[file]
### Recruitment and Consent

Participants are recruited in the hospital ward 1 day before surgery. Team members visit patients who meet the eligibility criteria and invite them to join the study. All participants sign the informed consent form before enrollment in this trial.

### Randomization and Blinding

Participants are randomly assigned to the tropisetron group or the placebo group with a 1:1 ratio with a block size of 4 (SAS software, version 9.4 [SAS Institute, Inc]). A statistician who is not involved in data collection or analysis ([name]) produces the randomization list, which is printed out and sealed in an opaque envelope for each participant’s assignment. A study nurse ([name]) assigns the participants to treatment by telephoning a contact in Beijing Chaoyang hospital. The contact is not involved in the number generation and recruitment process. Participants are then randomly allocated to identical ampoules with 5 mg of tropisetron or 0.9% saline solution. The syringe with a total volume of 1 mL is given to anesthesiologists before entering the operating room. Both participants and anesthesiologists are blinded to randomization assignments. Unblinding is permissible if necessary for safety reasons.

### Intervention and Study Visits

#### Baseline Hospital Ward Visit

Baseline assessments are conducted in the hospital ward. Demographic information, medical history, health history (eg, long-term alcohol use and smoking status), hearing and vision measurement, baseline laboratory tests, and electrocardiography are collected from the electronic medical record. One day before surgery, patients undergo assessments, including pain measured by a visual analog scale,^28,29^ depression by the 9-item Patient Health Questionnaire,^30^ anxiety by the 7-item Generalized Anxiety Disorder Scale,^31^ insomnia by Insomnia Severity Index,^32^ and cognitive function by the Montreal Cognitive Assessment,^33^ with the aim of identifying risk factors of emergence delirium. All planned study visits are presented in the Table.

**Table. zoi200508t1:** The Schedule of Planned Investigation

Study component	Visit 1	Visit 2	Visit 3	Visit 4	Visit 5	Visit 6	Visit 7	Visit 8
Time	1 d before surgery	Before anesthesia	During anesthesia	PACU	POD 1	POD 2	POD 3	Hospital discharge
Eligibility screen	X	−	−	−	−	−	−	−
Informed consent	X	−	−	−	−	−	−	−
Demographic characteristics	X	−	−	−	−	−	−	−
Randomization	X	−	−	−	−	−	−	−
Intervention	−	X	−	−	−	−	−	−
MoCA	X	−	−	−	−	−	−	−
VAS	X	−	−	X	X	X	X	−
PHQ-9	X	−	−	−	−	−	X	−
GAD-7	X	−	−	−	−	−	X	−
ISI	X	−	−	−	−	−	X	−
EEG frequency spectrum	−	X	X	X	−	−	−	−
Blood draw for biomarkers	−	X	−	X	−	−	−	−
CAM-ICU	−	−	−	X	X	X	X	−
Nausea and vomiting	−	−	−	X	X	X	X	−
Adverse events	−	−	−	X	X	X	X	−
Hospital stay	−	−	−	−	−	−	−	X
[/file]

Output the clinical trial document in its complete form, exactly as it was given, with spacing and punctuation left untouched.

### Recruitment and Consent

Participants are recruited in the hospital ward 1 day before surgery. Team members visit patients who meet the eligibility criteria and invite them to join the study. All participants sign the informed consent form before enrollment in this trial.

### Randomization and Blinding

Participants are randomly assigned to the tropisetron group or the placebo group with a 1:1 ratio with a block size of 4 (SAS software, version 9.4 [SAS Institute, Inc]). A statistician who is not involved in data collection or analysis ([name]) produces the randomization list, which is printed out and sealed in an opaque envelope for each participant’s assignment. A study nurse ([name]) assigns the participants to treatment by telephoning a contact in Beijing Chaoyang hospital. The contact is not involved in the number generation and recruitment process. Participants are then randomly allocated to identical ampoules with 5 mg of tropisetron or 0.9% saline solution. The syringe with a total volume of 1 mL is given to anesthesiologists before entering the operating room. Both participants and anesthesiologists are blinded to randomization assignments. Unblinding is permissible if necessary for safety reasons.

### Intervention and Study Visits

#### Baseline Hospital Ward Visit

Baseline assessments are conducted in the hospital ward. Demographic information, medical history, health history (eg, long-term alcohol use and smoking status), hearing and vision measurement, baseline laboratory tests, and electrocardiography are collected from the electronic medical record. One day before surgery, patients undergo assessments, including pain measured by a visual analog scale,^28,29^ depression by the 9-item Patient Health Questionnaire,^30^ anxiety by the 7-item Generalized Anxiety Disorder Scale,^31^ insomnia by Insomnia Severity Index,^32^ and cognitive function by the Montreal Cognitive Assessment,^33^ with the aim of identifying risk factors of emergence delirium. All planned study visits are presented in the Table.

**Table. zoi200508t1:** The Schedule of Planned Investigation

Study component	Visit 1	Visit 2	Visit 3	Visit 4	Visit 5	Visit 6	Visit 7	Visit 8
Time	1 d before surgery	Before anesthesia	During anesthesia	PACU	POD 1	POD 2	POD 3	Hospital discharge
Eligibility screen	X	−	−	−	−	−	−	−
Informed consent	X	−	−	−	−	−	−	−
Demographic characteristics	X	−	−	−	−	−	−	−
Randomization	X	−	−	−	−	−	−	−
Intervention	−	X	−	−	−	−	−	−
MoCA	X	−	−	−	−	−	−	−
VAS	X	−	−	X	X	X	X	−
PHQ-9	X	−	−	−	−	−	X	−
GAD-7	X	−	−	−	−	−	X	−
ISI	X	−	−	−	−	−	X	−
EEG frequency spectrum	−	X	X	X	−	−	−	−
Blood draw for biomarkers	−	X	−	X	−	−	−	−
CAM-ICU	−	−	−	X	X	X	X	−
Nausea and vomiting	−	−	−	X	X	X	X	−
Adverse events	−	−	−	X	X	X	X	−
Hospital stay	−	−	−	−	−	−	−	X